The larger-than-life Broadway (and TV and film) legend bursts off the screen in this loving but uncompromising documentary
Stephen Sondheim didn't write the anthem “I'm Still Here,” about an aging show-biz veteran proclaiming her endurance and her survival, specifically for Elaine Stritch, but she's lived the kind of life that makes her more than entitled to sing it. And in the new documentary “Elaine Stritch: Shoot Me,” we not only get to hear her perform this legendary song, we learn why she earned the right to do so.
As interviewee Cherry Jones observes, Stritch is one of the last surviving remnants of the golden age of American theater, and as Stritch shows us her photographs, we see her evolve from a young chorine (who sang “Bongo, bongo, bongo/I don't want to leave the Congo”) to the actress who would inspire Noel Coward to write a show for her, who would play the lead in “Who's Afraid of Virginia Woolf?” and who would steal a formidable show by singing “Ladies Who Lunch” in Sondheim's “Company.”
All of this, incidentally, happening decades before her late-in-life renaissance that included winning a Tony for her one-woman show “Elaine Stritch: At Liberty” and an Emmy (plus four additional nominations) for pulling focus from Alec Baldwin and Tina Fey on “30 Rock.”
Chiemi Karasawa, making her directorial debut, follows Stritch through the rehearsals for her latest revue, an evening of Sondheim songs, which allows us the treat of enjoying the 87-year-old performer singing great material while also providing a glimpse into her dogged work ethic.
Overall, “Shoot Me” follows the groundwork laid out by the recent “Joan Rivers: A Piece of Work,” alternating between look-where-she's-been historical footage (live TV appearances, Stritch's work opposite ex-boyfriend Rock Hudson in “A Farewell to Arms”) and look-at-her-go glimpses of her current busy schedule.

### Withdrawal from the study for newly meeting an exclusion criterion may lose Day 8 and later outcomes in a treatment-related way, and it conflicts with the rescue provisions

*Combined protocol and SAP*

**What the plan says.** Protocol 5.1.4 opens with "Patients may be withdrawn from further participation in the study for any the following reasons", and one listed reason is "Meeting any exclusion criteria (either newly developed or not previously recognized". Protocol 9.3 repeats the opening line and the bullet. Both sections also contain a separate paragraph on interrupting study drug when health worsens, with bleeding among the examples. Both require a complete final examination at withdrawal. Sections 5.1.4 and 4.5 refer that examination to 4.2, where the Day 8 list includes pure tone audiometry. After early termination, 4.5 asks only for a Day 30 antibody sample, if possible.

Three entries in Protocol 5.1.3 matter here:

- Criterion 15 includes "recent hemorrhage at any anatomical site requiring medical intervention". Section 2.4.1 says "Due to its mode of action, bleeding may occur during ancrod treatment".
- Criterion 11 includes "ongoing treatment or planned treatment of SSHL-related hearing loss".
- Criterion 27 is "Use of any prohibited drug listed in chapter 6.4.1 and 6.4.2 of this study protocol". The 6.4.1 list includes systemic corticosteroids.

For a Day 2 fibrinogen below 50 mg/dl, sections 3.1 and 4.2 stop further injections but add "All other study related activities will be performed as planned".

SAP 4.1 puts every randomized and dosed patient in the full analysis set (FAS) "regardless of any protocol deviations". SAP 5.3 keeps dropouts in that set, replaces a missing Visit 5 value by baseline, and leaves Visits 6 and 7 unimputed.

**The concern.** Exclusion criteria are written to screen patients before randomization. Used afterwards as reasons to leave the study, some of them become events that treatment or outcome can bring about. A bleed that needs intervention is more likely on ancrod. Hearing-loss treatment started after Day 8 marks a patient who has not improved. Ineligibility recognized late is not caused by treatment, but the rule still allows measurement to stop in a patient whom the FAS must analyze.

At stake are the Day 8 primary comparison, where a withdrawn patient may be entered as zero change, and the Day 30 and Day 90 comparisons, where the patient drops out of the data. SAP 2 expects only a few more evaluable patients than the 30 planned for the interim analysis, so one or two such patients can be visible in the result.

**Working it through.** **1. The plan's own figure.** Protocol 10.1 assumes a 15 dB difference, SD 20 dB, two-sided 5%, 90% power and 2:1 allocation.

There are also heartfelt testimonials from friends and collaborators, including Baldwin (one of this documentary's executive producers), Fey, Jones, John Turturro, Nathan Lane, directors Hal Prince and George C. Wolfe, and the late James Gandolfini (to whom the film is dedicated).
“Shoot Me” avoids being straight hagiography by including discussion of its subject's ego and irascibility, to say nothing of some scary health-related moments. (Despite battling alcoholism and diabetes, Stritch insists that she should be allowed one daily cocktail, which leads to some hairy situations.)
Karasawa also includes a memorable clip from D.A. Pennebaker's documentary about the recording of the “Company” cast album in which Stritch, disappointed with her vocal performance, screams “WRONG!” at her own playback, a moment of frustration and self-critique to which any artist can definitely relate.
Stritch isn't just a one-of-a-kind performer; in a lot of ways, she's the last of a majestic breed whose like will never be seen again in popular culture. Even though the actress herself successfully burnished her own legend with “At Liberty,” it's great to have this cinematic love letter to remind us that she was ever here at all. And is, dammit, still here.